Zika_855x675Here is some timely advice from our very own Dr. Emily Arch on staying safe during your upcoming travels.

Despite the chilly weather, warmer months are almost upon us! Soon we will all be spending more time enjoying the outdoors. As dermatologists, we spend much of our time discussing the virtues of sun protection, but protecting ourselves and our patients from insect bites is incredibly important, particularly with the rise of mosquito-borne viruses like the Zika virus. Insect repellents help to decrease your risk of mosquito and tick bites but not all insect repellents are equally effective.

Consumer Reports recently released the test results and ratings of available insect repellents, reporting that the most effective products against the Aedes mosquito (the vector of several viral illnesses including Zika) were Sawyer Fisherman’s Formula PicaridinNatrapel 8 Hour, and Off! Deepwoods VIII. The former two products contain 20% picaridin, the latter contains 25% DEET. These products protected test subjects from mosquito bites for 8 hours. For those looking for an alternative, Repel Lemon Eucalptus prevented bites for 7 hours. Most of the tested products containing plant oils like citronella and lemongrass lost their efficacy after an hour with many failing to prevent bites completely.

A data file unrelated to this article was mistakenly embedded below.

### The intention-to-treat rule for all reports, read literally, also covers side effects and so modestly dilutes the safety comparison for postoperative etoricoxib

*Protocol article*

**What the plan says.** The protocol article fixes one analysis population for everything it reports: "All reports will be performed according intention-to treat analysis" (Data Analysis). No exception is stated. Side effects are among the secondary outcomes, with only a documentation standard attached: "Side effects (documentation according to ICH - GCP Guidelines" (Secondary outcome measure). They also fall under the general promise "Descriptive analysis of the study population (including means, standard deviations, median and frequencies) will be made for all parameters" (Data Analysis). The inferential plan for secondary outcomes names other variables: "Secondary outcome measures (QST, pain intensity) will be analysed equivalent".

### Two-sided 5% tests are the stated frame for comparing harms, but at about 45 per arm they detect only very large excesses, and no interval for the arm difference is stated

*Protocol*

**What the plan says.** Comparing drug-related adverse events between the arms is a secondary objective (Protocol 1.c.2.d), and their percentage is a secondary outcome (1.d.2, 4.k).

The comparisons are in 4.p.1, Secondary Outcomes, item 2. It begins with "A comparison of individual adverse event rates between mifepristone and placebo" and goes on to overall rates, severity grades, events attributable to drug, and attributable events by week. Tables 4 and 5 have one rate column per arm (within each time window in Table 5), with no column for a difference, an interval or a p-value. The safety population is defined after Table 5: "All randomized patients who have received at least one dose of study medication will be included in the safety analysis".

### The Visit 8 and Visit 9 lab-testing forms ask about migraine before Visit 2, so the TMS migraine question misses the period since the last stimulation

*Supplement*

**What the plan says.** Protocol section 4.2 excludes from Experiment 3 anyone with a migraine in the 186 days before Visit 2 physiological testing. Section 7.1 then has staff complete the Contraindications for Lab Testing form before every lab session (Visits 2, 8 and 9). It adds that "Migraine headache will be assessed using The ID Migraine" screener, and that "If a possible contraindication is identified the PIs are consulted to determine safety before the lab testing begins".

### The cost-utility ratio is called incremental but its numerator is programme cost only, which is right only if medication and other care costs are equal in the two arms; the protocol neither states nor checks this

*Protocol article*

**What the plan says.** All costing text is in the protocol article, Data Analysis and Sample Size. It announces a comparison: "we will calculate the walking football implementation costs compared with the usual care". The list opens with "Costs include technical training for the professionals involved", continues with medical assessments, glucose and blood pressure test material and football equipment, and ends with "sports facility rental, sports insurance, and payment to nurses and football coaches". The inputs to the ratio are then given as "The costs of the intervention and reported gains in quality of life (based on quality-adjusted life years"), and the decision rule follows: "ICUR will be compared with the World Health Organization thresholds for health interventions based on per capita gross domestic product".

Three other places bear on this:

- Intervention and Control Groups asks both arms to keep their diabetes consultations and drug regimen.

As you prepare for outdoor trips and excursions, below are a few helpful tips to keep in mind:

  • When choosing a DEET-based repellent, remember that concentrations of 30% seem to provide the same protection from bites as higher concentrations. Also higher concentrations can cause rashes and even disorientation.
  • While women who are pregnant or breastfeeding and children can safely use DEET, picaridin, and lemon eucalyptus, it is not recommended that DEET is used in infants younger than 2 months, nor should lemon eucalyptus be used in children under the age of 3.
  • Only apply repellents to exposed non-clothed skin.
  • Spray onto hands first and then apply to face (avoiding eyes, mouth, and ears) and avoid use on irritated or open skin. Wash hands before eating or drinking.
  • When using on children, apply to your own hands then apply to the child and wash off once back indoors. Try to avoid applying to children’s hands.